To The Other Mothers:
My baby’s first playmate and friend was a physical therapist. I have grown accustomed to being the one to play with my little girl instead of watching her perched on the sidelines.
Despite interest in her peers, the playground social scene is not easy for Charlie. She is tiny for her age, doesn’t walk yet, and is lagging far behind in speech. Therefore, she is mistaken for a baby and often ignored or climbed over.
This is where I step in. While other moms sit and talk to one another or engage with their phones, I’m squeezing onto platforms that are way too small for me and sitting in the midst of bouncing toddlers to help my little one play.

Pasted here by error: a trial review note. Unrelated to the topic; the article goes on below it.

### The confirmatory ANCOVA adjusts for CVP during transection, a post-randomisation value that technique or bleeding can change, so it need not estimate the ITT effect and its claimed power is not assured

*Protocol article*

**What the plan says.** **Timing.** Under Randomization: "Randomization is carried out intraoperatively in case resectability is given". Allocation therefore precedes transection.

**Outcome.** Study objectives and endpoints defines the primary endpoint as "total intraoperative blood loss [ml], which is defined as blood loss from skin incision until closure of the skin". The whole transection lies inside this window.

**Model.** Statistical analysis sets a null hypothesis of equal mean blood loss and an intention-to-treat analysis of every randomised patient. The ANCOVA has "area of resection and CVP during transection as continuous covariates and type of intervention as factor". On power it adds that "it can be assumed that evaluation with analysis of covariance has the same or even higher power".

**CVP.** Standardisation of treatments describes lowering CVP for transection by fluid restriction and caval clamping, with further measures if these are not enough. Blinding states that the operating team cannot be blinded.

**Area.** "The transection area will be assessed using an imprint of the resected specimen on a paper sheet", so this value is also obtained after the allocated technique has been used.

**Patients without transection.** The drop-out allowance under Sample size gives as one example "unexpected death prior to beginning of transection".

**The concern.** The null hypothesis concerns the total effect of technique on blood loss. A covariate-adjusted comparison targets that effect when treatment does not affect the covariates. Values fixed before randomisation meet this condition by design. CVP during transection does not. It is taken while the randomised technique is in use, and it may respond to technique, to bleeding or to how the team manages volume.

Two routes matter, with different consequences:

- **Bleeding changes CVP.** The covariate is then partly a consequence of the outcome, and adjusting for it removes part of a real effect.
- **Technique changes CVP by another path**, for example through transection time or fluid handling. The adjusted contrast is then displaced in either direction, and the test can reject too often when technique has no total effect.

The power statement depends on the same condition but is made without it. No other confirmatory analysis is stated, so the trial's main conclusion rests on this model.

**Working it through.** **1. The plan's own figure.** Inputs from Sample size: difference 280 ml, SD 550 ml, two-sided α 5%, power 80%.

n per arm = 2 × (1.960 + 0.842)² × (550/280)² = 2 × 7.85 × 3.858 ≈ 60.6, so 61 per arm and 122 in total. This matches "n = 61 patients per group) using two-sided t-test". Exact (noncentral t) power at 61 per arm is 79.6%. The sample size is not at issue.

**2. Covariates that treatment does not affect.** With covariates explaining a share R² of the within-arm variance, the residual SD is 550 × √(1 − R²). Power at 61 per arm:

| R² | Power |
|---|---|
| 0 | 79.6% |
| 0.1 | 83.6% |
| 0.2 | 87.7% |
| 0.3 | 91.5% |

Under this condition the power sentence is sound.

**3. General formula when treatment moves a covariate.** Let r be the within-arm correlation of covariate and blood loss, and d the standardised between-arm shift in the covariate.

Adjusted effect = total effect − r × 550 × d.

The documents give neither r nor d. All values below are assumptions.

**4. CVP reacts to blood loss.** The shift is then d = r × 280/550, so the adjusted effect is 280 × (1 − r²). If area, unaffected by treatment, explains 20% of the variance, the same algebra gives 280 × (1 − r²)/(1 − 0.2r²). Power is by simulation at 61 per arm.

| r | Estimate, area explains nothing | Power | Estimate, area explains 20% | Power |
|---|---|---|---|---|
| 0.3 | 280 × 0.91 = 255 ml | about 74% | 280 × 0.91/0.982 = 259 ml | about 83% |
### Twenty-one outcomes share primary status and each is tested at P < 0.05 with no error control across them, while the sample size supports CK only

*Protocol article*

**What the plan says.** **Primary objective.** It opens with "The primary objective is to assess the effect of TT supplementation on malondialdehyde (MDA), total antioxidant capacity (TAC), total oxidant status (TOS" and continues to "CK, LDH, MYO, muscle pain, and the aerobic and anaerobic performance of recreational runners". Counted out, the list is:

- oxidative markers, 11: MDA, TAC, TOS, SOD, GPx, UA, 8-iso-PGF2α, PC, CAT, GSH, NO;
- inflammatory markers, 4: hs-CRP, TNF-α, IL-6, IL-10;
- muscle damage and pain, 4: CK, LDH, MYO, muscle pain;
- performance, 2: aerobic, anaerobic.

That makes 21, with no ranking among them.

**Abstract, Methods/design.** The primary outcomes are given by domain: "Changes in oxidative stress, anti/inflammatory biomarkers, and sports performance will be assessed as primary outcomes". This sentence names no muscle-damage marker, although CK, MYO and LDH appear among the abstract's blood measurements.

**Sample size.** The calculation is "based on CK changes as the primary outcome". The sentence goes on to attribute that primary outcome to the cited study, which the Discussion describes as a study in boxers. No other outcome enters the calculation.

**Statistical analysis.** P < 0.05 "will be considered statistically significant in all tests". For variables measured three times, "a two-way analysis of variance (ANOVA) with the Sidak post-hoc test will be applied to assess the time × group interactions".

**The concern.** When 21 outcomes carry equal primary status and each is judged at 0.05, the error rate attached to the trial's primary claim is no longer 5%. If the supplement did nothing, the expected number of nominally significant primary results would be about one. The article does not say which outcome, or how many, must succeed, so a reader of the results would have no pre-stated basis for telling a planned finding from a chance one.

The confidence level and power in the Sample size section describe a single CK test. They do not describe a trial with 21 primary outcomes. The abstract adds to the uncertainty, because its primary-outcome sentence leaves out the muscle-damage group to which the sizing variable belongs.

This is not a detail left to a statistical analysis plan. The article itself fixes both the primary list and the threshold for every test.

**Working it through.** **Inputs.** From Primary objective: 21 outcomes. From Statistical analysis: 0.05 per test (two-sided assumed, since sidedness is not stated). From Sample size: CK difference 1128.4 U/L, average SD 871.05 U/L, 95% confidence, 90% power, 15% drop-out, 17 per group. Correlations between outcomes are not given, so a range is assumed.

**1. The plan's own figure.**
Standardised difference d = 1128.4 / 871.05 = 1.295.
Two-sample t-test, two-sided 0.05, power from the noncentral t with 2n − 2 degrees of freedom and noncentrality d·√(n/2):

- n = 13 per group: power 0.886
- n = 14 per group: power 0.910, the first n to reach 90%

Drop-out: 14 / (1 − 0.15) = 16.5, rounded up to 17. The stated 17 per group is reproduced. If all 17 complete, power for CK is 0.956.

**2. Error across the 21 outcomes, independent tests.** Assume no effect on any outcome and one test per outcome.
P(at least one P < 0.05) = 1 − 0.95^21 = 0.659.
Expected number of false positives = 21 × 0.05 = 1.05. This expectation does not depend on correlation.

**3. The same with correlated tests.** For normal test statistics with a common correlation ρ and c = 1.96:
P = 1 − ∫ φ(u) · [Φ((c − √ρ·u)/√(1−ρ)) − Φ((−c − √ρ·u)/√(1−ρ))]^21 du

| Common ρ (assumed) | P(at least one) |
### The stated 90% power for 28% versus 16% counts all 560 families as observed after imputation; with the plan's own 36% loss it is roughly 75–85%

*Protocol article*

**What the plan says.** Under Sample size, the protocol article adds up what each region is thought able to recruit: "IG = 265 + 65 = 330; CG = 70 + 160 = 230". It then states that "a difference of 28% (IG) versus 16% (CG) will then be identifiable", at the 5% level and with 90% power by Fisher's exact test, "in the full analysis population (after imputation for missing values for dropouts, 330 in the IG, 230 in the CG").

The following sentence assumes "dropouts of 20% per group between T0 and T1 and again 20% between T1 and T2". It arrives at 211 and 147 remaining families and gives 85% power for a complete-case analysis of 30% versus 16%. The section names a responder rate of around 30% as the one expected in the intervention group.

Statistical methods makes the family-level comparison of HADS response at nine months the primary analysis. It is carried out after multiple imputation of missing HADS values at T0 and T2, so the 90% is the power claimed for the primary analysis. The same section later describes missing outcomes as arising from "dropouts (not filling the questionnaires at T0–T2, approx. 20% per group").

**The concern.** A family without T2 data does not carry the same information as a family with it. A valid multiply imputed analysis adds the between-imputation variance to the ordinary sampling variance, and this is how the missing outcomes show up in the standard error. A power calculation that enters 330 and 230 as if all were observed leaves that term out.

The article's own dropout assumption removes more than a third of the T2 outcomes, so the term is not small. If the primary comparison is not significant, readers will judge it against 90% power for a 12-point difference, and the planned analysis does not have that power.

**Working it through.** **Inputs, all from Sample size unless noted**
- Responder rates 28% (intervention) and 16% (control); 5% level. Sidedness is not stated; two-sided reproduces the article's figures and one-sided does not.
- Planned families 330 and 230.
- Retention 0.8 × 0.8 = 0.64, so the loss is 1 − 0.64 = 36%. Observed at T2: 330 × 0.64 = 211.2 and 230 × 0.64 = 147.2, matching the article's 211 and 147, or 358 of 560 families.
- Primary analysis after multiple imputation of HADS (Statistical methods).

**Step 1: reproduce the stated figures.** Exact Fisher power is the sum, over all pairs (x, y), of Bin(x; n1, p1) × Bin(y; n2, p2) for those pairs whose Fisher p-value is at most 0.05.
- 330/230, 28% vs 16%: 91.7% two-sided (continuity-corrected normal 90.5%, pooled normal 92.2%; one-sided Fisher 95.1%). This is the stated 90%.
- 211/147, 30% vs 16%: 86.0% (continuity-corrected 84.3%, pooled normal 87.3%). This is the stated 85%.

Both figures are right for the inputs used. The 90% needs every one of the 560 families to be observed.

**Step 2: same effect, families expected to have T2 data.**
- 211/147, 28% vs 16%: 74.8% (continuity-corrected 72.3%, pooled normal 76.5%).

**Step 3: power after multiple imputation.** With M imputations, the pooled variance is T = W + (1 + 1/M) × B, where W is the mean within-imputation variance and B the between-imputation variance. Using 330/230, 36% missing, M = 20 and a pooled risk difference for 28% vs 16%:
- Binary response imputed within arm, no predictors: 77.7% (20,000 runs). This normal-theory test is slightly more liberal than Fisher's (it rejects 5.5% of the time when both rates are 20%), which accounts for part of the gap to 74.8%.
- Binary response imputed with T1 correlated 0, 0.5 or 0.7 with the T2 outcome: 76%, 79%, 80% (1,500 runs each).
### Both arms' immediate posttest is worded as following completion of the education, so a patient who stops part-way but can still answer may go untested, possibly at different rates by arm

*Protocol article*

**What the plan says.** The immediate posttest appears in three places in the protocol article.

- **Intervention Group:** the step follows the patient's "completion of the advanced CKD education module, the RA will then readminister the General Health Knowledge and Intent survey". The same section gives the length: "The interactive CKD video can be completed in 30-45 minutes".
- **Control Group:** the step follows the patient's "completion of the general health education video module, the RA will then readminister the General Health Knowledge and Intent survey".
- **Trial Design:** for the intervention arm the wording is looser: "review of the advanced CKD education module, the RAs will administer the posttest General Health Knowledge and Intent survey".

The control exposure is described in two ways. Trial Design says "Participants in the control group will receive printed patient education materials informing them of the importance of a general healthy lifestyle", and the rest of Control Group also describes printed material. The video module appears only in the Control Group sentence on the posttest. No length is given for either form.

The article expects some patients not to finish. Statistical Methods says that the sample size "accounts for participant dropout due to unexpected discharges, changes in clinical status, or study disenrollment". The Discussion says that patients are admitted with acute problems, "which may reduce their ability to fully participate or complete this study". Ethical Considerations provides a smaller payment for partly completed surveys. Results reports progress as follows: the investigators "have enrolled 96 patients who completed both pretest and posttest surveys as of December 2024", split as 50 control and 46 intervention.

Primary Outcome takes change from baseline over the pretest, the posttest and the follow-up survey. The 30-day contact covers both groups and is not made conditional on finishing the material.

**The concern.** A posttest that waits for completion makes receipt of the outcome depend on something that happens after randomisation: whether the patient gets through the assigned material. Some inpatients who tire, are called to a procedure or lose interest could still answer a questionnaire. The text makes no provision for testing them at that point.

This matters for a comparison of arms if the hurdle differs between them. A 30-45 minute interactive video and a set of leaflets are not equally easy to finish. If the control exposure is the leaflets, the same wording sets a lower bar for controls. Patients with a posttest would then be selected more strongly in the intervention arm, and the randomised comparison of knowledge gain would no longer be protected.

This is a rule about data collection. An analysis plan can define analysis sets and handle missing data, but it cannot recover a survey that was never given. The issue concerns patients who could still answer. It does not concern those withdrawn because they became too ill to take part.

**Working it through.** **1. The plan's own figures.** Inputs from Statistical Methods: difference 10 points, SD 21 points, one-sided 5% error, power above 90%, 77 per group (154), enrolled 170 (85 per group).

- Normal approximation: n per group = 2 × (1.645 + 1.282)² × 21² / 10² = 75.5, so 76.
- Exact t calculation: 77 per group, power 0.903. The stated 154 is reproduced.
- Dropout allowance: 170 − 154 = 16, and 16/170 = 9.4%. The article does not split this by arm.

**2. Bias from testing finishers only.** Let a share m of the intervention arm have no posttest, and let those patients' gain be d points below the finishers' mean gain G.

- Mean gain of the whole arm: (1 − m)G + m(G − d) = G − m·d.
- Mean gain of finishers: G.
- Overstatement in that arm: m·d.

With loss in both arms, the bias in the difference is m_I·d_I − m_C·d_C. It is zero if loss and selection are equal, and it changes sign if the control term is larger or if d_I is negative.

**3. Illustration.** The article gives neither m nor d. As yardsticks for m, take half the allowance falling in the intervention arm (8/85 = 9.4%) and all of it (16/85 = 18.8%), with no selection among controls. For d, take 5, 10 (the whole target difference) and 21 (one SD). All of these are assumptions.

However, occasionally, there are days like today.
Another kid sees my little girl and includes her in the chase. Or, a bigger kid will help her up a climb or encourage her to try. Sometimes, they teach her how to eat pretzels or build with blocks.
You may not notice your kids doing these things but I do. Your kids teach her things in a few minutes that the therapists and I have been trying to teach her for weeks. Her eyes beam, her face lights up, and it makes her day. I get to sit back with the other moms and feel a little bit of “normal”… which is rare in my world. When we go home, she tries new skills that she saw your kids model and she gets a little bit braver.
I appreciate you asking if it is alright for your kids to play with “my baby”. I want you to know that it is more than OK, it is what I hope for when I bring her out to play. I wonder, do you know how much it means to us?
Another little girl used hand over hand to teach Charlie how to play with the blocks. After the girl left, Charlie was able to do it on her own.